The (Risky) Rise of Uniswap



Wait, let’s back up a bit…Uni-what?

We do apologize if today’s episode is a bit of a review for the veterans, but we do have a lot of newbies here who need to get up to speed.

Back in 2016, my crypto mentor and then boss Yoni Assia told us about a project called The DAO, which was to be a decentralized alternative to corporations.

It was the original initial coin offering, before the term ICO even existed.

To get in, you needed something called ether, but all I had was bitcoin. So, after a bit of clever googling, I soon found myself on a website called ShapeShift.

It was then that I truly realized the power of cryptocurrencies.

I was able to exchange my bitcoin for ether in a matter of moments in an extremely user-friendly environment.

Unfortunately, the DAO got hacked, and shortly after, the government went after ShapeShift and forced them to perform know-your-customer due diligence on their clients.

It’s not that I have any official gripes with anti-money laundering guidelines or anything, but it does make the process a lot less frictionless and infinitely less inclusive.

Uniswap is basically the same idea as ShapeShift, with an eerily similar interface, except it is decentralized.

In this graph found on Quantify Crypto, we can see the virtual explosion in these decentralized exchanges over the last year.

Uniswap is shown in pink. The other close contender in teal is Sushiswap, which is actually a fork (meaning a copy/paste with slight modifications of the code) of Uniswap.

Monthly dex volume

The fear

Obviously, there are a lot of dangers associated with trading like this.

There are now approximately 1,797 coins available in this new marketplace, and since anyone can list a coin, it means that there’s no exchange or broker vetting the projects.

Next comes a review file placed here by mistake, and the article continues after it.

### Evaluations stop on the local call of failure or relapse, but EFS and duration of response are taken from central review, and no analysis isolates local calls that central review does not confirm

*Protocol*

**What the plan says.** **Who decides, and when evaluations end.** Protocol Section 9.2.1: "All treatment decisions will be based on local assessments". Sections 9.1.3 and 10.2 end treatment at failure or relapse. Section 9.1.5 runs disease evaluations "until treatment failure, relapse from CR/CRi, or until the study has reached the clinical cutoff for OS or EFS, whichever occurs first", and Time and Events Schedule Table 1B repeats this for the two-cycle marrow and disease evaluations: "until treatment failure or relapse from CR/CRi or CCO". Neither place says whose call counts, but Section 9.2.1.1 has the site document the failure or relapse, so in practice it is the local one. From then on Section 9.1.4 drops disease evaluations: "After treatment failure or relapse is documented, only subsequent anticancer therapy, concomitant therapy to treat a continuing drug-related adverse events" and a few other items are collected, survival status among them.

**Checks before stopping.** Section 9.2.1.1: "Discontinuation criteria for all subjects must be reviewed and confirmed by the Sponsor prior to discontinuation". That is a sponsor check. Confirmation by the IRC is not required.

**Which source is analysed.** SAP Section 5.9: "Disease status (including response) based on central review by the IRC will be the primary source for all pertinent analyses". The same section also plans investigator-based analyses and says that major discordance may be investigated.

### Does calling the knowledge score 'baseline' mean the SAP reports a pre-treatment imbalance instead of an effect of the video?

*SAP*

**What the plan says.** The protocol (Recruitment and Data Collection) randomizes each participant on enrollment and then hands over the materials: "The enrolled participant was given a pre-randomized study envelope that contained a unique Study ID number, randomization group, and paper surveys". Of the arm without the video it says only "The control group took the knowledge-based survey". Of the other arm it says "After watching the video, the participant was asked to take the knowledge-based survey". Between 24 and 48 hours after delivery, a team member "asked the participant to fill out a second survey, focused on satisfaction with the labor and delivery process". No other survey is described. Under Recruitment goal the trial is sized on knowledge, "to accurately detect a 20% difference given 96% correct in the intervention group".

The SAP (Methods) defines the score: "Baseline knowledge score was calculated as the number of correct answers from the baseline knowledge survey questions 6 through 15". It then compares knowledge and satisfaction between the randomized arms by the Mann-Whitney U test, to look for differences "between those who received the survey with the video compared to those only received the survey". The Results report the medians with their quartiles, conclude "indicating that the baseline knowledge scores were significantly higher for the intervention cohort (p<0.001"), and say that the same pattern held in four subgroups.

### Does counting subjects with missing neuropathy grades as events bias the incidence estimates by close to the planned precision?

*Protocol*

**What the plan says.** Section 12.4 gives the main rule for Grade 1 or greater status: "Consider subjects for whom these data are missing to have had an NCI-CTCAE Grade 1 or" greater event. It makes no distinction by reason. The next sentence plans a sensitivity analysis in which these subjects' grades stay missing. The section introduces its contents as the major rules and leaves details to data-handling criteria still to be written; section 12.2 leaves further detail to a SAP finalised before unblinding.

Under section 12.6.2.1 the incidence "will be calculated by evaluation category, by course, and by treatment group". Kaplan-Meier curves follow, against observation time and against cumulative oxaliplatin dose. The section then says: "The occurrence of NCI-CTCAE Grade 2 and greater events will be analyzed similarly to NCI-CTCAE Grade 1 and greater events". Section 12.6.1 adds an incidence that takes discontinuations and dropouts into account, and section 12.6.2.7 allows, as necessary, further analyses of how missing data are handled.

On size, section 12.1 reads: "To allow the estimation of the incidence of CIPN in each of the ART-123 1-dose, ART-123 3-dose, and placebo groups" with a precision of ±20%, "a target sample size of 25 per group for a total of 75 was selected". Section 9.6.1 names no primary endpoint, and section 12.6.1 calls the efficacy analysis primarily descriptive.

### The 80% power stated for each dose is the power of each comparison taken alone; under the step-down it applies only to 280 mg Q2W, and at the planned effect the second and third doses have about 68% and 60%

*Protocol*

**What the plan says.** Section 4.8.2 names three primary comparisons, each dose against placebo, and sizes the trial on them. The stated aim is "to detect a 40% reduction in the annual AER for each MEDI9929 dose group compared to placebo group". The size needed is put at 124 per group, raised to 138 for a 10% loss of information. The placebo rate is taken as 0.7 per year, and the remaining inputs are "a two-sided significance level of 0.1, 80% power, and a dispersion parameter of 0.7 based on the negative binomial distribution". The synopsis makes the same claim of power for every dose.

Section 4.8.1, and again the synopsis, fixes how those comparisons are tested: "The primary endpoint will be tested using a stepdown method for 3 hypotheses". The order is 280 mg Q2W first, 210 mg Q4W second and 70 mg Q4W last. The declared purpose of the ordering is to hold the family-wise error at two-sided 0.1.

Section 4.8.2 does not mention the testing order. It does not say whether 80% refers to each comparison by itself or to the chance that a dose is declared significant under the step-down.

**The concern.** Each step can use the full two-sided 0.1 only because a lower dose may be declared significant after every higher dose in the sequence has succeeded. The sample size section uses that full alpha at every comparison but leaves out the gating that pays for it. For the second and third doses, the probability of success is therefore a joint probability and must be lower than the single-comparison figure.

As crypto is often compared to the Wild West, we have to assume that a fair portion of these coins are outright scams.

Many may not be scams, but they could also be low-potential projects that will likely amount to nothing and could see their price go to zero.

As investors in the crypto space in general, we need to realize that this is always possible, but it becomes more likely when dealing on such an open marketplace.

There’s a term for the thing we need to do with assets like these, and that term is enhanced due diligence. Unfortunately, it’s a foreign concept to many people pouring money into this space.

The other issue is that the entire system is built on the Ethereum network, which as we know has its own issues.

Even though the average fee on Ethereum is roughly $16 at the moment, people often report paying more than $100 for a transaction and a fair few delays. Many compared Ethereum to the Ever Given, and not without merit.


No doubt some of these issues could be sorted by layer two solutions coming in Uniswap v3 and Ethereum 2.0 but for now, it is what it is.

The Wild West is the exact period when people started to understand the potential of the railroad system, but this took place before all the tracks were laid.

The excitement

The indisputable reason for excitement here is the democratization of finance.

More than one project from the 2017 ICO boom never made it simply because they couldn’t get listed on a major exchange.

Going forward, the market will be much more accessible, both for new projects looking to raise money and for investors who are looking to get in on the ground floor and are willing to take the risks.

Now, with exorbitant amounts of stimulus hitting the economy and more expected to come, stocks are trading at historically expensive levels, and the appetite for new ways to invest has never been higher.

This is capitalism at work here, right in front of our eyes.

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